It’s a hard knock life for feral cats in the Okanagan. Living in a climate that switches from extreme cold in the winter to extreme heat in the summer, searching for food and water, avoiding predators. Much like humans do in desperate situations, two or more homeless cats will often band together for mutual protection and support. Very often those two cats will be joined by more cats. If even a few members of a colony are unspayed/neutered, the colony’s numbers can skyrocket very, very quickly, bringing more and more cats into this hard existence. Thus, a feral cat colony is born.
In most cases, these are cats that have never had a human home, or even much exposure to humans. Which can make helping them challenging. Case in point, some 60 cats and kittens had created a home for themselves on a property in Osoyoos this past August. The property’s new owner called the OHS when she realized just how many cats had taken up residence. It took rescuers more than four months to deal with the colony. Some 24 cats and nearly 30 kittens were captured, treated for medical issues and spay/neutered. Of the nearly 60 felines, all of the kittens and several of the adults were able to be fostered/adopted.
Currently, there are likely hundreds of unknown cat colonies in the Okanagan particularly in farming regions, but also in some cities. So, what can you do if you encounter a colony of feral cats/a single feral cat that needs medical help or a chance at being rehabilitated?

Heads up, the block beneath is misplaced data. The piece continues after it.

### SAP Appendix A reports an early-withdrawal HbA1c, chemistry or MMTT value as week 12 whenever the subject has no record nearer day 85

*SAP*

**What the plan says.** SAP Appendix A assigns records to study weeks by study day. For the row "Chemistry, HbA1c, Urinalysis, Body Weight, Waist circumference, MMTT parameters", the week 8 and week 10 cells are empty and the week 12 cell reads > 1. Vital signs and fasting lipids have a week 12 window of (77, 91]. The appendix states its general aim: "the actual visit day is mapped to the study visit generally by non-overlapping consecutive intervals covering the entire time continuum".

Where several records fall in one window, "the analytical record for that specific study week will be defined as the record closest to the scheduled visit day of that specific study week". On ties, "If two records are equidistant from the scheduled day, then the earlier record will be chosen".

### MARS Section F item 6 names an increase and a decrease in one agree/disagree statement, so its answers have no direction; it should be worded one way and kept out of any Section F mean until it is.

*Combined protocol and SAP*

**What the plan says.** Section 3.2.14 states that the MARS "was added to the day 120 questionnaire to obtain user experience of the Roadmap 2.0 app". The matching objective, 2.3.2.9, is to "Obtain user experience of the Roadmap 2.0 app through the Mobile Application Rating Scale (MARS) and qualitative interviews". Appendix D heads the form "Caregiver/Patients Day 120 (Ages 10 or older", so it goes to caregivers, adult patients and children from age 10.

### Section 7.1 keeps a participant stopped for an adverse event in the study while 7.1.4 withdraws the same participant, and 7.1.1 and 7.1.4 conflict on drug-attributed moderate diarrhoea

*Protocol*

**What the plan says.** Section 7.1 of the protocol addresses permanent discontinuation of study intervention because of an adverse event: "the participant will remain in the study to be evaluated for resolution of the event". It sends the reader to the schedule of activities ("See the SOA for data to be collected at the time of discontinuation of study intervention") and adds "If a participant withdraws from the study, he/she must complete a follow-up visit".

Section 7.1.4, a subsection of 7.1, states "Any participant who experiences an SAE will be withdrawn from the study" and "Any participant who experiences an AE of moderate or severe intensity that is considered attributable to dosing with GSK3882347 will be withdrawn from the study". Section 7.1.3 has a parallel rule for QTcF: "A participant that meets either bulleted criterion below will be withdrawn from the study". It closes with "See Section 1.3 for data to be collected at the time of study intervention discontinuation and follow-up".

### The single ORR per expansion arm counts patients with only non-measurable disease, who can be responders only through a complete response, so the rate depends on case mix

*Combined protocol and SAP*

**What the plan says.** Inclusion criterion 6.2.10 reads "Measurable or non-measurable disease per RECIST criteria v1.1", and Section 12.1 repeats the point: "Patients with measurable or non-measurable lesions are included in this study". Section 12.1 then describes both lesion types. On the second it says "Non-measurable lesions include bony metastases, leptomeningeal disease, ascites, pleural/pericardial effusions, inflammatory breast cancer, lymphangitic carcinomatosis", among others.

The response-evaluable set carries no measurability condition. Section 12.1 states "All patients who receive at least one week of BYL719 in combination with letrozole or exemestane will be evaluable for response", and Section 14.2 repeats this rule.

First, understand the difference between a feral cat and a stray. A feral cat is NOT a stray cat. It’s a very important distinction for people to know when they encounter a cat out in the world that needs help. A stray cat is someone’s pet that has found itself out on the streets for one reason or another. (Lost, ran away, abandoned.) A feral cat is a cat that has never had a home with a human. A stray will (likely) be a little easier to capture as they are used to humans. Whereas feral cats, for the most part, see us as dangerous, a threat to be avoided.
If you come across a colony, your best course of action is to contact OHS. Plans may already be in place to address the situation and you may be able to best assist by offering some volunteer man hours. It takes a great deal of effort, planning and energy to capture, treat and care for an entire colony.
Sadly, some cats will never be able to live happily with humans. If feral kittens survive past the age of 16 weeks old, and many don’t, they are often too unsocialized to ever feel safe with an indoor life. The best we can do for those cats is give them medical treatment when possible and spay/neuter them so they don’t keep contributing to the problem. Then, sometimes, the kindest thing we can do is let them go home to their colony.